Using microbes to track down criminals

Solving crimes by analyzing fingerprints or DNA is now standard practice. A new study, however, tests the feasibility of tracing a criminal using the microbes they left at the crime scene.

As you read this, the number of microbes inside of you and on your skin roughly equals the number of cells in your body.

In some ways, we are as much microbe as we are human.

Collectively referred to as our microbiome, a lot of scientists are becoming ever more interested in how these microscopic stowaways impact our health.

For instance, gut bacteria appear to have surprising connections with a range of diseases, such as diabetes and some psychiatric conditions.

The manipulation of bacteria in our gut could potentially be a useful medical intervention in the not-too-distant future.

Similarly, the bacteria on our skin and in our airways have a complex relationship with our health. Some can be considered friendly, protecting us from other pathogens, while others can cause deadly infections if they enter the bloodstream.

Using the microbiome to fight crime

Researchers from the University of Illinois at Chicago are approaching our microbiomes in a wholly new way. They are asking whether the distinct range of microbes that a criminal leaves at a crime scene might be used to track them down.

Their most recent study, titled "Microbial signatures as trace evidence in residential burglaries," was presented at ASM Microbe, the annual meeting of the American Society for Microbiology, held in Atlanta, GA.

Jarrad Hampton-Marcell, who presented the findings, explains:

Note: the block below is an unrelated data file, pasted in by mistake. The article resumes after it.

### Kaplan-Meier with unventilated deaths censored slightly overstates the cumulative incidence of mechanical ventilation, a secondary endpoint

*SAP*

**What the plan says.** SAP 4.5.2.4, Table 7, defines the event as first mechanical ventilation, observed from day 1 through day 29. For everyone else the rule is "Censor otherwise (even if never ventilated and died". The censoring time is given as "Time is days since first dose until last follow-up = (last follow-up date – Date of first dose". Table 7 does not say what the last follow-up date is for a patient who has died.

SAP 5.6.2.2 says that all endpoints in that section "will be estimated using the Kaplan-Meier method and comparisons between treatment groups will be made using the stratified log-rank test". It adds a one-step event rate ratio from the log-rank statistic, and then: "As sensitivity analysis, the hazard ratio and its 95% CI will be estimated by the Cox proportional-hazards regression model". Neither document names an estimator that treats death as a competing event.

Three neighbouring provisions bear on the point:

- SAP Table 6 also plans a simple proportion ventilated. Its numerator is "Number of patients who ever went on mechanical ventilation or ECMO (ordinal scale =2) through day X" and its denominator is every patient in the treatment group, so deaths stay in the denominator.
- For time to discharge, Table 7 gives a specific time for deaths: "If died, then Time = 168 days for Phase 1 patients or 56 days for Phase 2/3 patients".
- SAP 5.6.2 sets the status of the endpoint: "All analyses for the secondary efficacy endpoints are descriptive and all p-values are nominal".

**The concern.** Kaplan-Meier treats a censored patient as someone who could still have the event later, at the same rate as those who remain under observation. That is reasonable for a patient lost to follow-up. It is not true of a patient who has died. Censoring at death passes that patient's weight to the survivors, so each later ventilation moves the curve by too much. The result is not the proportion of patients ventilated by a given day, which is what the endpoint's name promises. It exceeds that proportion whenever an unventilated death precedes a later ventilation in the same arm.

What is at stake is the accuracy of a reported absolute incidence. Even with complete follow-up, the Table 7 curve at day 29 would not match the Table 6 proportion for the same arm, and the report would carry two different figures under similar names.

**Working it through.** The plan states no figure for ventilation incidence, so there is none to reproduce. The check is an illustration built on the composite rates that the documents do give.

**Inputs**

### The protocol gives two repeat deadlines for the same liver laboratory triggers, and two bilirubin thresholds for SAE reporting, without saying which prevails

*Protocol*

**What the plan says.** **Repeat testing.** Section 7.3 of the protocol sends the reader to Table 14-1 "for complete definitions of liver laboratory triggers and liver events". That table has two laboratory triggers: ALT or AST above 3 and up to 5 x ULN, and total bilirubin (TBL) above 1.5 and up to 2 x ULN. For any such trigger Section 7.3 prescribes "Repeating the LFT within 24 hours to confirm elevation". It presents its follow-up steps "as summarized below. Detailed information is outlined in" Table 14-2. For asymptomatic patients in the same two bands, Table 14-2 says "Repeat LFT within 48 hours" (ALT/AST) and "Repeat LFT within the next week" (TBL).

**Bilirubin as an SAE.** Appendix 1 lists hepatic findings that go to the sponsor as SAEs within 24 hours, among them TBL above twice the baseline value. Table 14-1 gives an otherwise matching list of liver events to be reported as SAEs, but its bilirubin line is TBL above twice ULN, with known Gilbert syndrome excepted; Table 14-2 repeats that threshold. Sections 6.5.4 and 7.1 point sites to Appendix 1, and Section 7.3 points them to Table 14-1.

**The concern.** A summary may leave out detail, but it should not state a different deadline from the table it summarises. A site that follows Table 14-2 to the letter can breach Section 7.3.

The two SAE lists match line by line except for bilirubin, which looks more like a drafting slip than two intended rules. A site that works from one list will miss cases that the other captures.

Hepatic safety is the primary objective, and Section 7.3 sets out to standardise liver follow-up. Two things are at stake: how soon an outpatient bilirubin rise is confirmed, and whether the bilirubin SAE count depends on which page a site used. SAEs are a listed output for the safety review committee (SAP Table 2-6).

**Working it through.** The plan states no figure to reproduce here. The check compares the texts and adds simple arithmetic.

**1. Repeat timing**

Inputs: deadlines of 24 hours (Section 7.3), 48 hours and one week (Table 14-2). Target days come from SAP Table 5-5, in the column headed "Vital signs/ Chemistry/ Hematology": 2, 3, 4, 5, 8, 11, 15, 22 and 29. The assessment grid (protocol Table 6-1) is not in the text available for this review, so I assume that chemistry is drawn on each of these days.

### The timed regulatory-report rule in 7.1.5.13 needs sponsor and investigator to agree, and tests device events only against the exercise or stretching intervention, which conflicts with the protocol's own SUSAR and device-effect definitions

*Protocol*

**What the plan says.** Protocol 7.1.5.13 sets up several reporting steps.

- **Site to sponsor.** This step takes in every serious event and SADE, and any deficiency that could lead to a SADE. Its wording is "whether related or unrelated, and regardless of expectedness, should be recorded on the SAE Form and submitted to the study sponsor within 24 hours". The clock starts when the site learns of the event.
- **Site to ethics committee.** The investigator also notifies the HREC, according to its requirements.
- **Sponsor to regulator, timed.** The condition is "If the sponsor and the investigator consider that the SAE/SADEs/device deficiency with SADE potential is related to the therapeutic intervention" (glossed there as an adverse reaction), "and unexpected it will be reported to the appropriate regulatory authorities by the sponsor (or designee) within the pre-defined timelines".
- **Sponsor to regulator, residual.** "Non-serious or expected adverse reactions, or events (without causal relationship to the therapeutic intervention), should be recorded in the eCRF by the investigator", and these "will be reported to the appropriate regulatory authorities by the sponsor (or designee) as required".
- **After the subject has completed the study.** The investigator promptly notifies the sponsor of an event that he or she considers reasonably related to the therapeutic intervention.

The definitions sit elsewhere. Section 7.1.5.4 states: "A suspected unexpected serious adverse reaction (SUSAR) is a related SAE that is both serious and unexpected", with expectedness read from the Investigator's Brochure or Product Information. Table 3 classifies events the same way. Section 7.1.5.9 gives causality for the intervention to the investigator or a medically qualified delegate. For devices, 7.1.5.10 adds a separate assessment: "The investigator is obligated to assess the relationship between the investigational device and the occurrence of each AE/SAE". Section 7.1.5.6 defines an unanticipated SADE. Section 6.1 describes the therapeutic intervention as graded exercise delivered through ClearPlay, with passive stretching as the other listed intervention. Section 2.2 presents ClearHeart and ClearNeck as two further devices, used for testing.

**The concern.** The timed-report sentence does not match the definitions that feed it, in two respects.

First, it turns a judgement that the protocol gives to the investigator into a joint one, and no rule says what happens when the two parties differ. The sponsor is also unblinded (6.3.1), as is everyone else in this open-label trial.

"If an individual's microbial signatures are recovered from a built-environment, the human-made surroundings that we people live in, they can discriminately identify a person among other individuals. The microbiome," he adds, "can possibly serve as trace evidence in forensic investigations."

Incredibly, humans emit approximately 36 million microbial cells into the environment every hour, and everyone has a unique microbial signature. In theory, that is quite a trail of evidence.

To see whether this might be a viable sleuthing tool, the researchers set up "mock burglaries" in 10 homes.

Before and after the burglary took place, the scientists took samples from various surfaces in each home. They also sampled the hands and noses of the homeowners and burglars.

Could this be a viable approach?

In total, more than 8,000 distinct microbial assemblages were identified among the more than 400 individuals who took part in the study.

Next, the scientists attempted to match the microbial signature of the burglars back to the homes they visited. They write:

"Unique microbial assemblages mapped burglars to homes they burglarized with an accuracy greater than 75 percent."

In other words, by assessing the differences between the microbes they found before and after the burglary, they could identify that someone else had been in the home and narrow it down to a specific individual.

"This study is one of the first to use the microbiome as a forensic tool using unique markers rather than variances in microbial community structure," says Hampton-Marcell.

"With further improvement in detection of stable markers," he adds, "the human microbiome may serve as an additional tool for human profiling and crime scene investigations."

So, it might be some time before a criminal's microbial load commits them to jail, but the potential for it to be used in this way seems intriguing. More work is sure to follow.